Orbach: Left Involved in Feiglin Fiasco

Minister says Opposition escalated Monday's tiff in the Knesset, during which Moshe Feiglin was called 'fascist,' for political reasons.

Ido Ben-Porat and Tova Dvorin, | updated: 09:19

Minister Uri Orbach
Minister Uri Orbach
Flash 90

Minister for Senior Citizens MK Uri Orbach (Jewish Home) defended MK Moshe Feiglin (Likud) on Tuesday, after Feiglin forcibly removed MK Jamal Zahalka (Balad) and MK Mohammed Barakeh (Hadash) from the Knesset podium for labelling Feiglin a "fascist" and threatening him.

According to Orbach, an MK who calls another MK a "fascist" and threatens to "choke" him must be removed immediately.

''It's not just a matter of rules, but basic courtesy," Orbach stated, in a Facebook post. "It's not about free speech, but the basic principles of parliamentary democracy."

Orbach stated that Feiglin's decision to boot the two MKs from the podium was "just."

''There is absolutely no room for discretion," he added. "It's like a football [soccer - ed.] player spitting on the referee and not receiving a red card [to eject him from the game - ed.]."

Orbach also slammed several other Opposition MKs who went up to the podium and began heckling Feiglin for the decision. 

"Are you out of your minds?" he said. "Does it seem to you that someone who curses out the Knesset Speaker and calls him 'fascist' can be worked with in peace?" 

"Do you not think that mudslinging like this by Arab MKs can encourage a young Arab in Jabal Mukaber [in Jerusalem - ed.] to hurt Jews," he added, referring to the neighborhood where the terrorists behind last week's massacre in Har Nof lived.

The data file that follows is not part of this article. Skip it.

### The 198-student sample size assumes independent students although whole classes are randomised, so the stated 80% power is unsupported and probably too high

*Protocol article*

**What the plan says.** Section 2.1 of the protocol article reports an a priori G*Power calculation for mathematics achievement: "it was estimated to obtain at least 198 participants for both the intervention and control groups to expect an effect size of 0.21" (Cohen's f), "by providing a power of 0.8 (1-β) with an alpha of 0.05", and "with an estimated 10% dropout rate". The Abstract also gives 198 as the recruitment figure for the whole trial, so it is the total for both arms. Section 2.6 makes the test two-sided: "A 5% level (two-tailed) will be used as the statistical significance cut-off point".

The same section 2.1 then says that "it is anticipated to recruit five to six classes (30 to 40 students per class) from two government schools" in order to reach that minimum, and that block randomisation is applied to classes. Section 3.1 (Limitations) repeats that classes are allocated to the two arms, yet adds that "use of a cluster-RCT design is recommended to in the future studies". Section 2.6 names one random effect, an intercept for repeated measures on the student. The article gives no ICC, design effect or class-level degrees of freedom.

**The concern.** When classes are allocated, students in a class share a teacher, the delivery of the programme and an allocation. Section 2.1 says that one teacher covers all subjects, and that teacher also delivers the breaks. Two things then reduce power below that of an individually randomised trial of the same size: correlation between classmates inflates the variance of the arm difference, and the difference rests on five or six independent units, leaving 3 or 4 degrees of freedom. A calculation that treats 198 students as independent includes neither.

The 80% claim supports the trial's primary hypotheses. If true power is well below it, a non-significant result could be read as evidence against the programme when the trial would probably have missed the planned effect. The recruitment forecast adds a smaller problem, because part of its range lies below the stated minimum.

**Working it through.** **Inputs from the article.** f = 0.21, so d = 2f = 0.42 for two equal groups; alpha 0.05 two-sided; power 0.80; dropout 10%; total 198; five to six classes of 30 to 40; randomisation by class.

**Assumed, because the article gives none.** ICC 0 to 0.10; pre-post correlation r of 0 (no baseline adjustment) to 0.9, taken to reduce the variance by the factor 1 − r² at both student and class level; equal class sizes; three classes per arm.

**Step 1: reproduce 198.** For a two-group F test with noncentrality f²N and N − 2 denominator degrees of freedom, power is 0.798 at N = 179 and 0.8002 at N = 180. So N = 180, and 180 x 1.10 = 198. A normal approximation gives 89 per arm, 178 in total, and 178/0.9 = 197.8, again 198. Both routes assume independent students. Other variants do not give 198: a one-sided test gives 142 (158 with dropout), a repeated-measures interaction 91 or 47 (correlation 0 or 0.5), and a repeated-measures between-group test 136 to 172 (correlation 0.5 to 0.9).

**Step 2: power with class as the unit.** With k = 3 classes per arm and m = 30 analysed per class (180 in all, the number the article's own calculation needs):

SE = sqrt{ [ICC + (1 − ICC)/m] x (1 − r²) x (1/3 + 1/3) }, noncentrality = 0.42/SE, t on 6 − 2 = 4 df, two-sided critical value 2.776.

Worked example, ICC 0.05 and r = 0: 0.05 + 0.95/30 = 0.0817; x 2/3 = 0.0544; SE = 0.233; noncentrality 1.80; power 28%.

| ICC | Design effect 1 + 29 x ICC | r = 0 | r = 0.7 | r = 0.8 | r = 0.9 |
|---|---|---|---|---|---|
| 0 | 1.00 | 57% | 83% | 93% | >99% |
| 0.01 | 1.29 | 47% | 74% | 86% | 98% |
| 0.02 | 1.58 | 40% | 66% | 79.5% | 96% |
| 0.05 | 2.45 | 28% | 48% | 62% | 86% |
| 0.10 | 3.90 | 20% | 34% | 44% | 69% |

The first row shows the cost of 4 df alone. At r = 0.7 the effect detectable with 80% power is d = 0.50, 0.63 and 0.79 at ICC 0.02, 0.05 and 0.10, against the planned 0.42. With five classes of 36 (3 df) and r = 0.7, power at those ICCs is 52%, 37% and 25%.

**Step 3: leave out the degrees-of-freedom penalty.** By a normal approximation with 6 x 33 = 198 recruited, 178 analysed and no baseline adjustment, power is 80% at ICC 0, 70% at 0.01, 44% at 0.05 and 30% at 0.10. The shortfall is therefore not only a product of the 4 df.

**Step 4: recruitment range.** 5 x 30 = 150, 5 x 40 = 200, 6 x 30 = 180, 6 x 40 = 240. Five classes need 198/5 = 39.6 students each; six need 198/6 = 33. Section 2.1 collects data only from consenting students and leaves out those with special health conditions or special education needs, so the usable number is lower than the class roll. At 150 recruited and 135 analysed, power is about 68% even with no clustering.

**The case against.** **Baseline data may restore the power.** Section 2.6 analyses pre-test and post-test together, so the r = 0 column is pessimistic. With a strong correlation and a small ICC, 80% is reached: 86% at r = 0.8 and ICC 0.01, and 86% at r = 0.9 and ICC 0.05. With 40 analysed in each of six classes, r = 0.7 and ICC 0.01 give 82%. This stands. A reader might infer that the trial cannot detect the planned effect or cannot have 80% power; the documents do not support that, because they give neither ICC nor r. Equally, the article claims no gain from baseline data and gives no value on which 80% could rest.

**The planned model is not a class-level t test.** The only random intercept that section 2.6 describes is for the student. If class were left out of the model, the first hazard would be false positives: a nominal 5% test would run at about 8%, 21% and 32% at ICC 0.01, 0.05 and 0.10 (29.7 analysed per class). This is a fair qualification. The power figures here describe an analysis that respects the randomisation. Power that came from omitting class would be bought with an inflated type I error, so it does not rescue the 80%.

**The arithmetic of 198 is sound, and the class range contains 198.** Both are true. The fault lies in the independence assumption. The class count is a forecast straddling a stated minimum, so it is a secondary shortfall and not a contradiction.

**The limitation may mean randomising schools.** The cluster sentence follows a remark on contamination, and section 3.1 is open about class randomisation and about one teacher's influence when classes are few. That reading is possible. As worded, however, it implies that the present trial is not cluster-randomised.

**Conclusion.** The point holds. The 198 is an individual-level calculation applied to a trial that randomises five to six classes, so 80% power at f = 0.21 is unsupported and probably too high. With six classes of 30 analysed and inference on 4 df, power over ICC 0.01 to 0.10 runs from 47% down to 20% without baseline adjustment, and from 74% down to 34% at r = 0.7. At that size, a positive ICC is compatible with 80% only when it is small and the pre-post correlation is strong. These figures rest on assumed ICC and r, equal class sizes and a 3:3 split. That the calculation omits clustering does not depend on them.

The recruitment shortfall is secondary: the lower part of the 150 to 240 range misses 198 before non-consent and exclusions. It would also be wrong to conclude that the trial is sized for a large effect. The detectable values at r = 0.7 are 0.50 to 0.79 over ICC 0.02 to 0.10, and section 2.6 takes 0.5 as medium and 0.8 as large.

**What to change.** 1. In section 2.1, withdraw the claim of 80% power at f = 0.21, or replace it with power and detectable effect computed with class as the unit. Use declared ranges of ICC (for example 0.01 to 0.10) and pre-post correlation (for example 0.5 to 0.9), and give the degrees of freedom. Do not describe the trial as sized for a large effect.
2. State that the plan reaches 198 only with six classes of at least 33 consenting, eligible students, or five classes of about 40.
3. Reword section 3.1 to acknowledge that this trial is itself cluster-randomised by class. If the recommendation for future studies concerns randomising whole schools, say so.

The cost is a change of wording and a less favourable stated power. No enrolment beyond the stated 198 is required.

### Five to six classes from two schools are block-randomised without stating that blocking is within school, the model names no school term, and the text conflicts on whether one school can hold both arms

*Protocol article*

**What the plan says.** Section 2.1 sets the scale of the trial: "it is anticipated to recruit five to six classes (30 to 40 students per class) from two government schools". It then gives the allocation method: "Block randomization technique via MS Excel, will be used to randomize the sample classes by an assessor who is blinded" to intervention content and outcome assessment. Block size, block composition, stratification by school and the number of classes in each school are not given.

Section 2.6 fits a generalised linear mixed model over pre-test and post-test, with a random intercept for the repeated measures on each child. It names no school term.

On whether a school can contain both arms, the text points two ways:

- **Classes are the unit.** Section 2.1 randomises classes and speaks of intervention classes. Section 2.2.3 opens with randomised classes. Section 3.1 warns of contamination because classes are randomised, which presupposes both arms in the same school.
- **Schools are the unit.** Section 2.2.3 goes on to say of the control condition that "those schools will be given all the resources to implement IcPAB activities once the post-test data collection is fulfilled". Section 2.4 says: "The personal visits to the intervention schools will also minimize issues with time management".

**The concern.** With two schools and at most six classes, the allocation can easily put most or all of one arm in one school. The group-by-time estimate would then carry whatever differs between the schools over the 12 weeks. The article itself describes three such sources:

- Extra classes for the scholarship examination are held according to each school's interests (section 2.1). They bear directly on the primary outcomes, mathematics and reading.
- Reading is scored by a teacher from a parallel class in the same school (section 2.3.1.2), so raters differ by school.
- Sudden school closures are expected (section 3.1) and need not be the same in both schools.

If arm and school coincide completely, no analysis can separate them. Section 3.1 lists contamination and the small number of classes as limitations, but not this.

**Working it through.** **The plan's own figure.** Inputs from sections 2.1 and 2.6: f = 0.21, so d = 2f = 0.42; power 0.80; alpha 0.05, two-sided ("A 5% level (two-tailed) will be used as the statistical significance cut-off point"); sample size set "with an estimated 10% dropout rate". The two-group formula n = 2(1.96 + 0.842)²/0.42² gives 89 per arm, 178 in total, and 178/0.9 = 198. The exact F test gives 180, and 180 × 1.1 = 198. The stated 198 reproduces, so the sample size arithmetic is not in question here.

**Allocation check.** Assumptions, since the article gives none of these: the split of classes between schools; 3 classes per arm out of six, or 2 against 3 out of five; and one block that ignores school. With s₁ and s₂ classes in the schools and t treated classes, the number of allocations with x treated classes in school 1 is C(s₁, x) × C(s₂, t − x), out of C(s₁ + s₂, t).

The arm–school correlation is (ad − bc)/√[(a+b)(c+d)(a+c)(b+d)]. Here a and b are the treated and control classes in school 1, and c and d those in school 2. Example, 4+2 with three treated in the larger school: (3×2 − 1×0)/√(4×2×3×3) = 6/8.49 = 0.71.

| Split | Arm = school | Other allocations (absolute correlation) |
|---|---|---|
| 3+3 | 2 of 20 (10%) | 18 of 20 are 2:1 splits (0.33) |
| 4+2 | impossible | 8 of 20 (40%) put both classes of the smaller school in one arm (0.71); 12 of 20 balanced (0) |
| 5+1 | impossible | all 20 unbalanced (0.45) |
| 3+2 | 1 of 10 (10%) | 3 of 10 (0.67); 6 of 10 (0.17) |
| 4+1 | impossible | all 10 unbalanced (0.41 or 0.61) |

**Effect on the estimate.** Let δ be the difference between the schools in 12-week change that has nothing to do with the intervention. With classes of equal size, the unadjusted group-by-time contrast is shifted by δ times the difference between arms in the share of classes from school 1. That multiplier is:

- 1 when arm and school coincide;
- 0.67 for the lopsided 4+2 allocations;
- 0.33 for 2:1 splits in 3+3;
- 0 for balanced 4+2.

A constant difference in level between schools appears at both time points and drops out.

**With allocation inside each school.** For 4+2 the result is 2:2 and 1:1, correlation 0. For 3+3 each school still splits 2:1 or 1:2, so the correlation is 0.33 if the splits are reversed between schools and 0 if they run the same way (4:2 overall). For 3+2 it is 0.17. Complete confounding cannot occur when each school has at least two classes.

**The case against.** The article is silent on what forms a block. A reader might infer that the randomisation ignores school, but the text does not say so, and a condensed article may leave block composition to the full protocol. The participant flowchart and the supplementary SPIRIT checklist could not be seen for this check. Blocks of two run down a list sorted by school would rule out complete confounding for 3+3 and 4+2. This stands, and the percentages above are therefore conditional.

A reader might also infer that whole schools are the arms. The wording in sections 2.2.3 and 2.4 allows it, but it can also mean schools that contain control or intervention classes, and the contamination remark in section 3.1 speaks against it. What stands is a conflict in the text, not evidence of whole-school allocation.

Orbach also attributed the hullaballoo to sinister political motivations from the Opposition, in his words - specifically "Labor and Meretz." 

"Members of the opposition, on the left, with a little help from friends and the media, are trying to create an atmosphere of chaos in the Knesset," he fired, "by claiming that Arabs are repressed there because of their cultural identity and not because of the curses they uttered and the ongoing incitement they have raised in the Knesset." 

''Rudeness and bad taste are not a criminal offense," he continued, "but there is basic etiquette in the Knesset. Harsh verbal violence against [Feiglin] by Zahalka and Barakeh is dangerous to democracy and encourages violence." 

Monday's heated debate emerges just as tension in the coalition are at an all-time high, following the postponement of the preliminary reading for the Jewish State Law. MKs and analysts alike have predicted that the coalition could fall if Justice Minister Tzipi Livni (Hatnua) and Finance Minister Yair Lapid (Yesh Atid) do not vote for the bill according to the coalition agreement, although Prime Minister Binyamin Netanyahu himself stated Monday that only "time will tell" if the crisis will culminate in new elections. 




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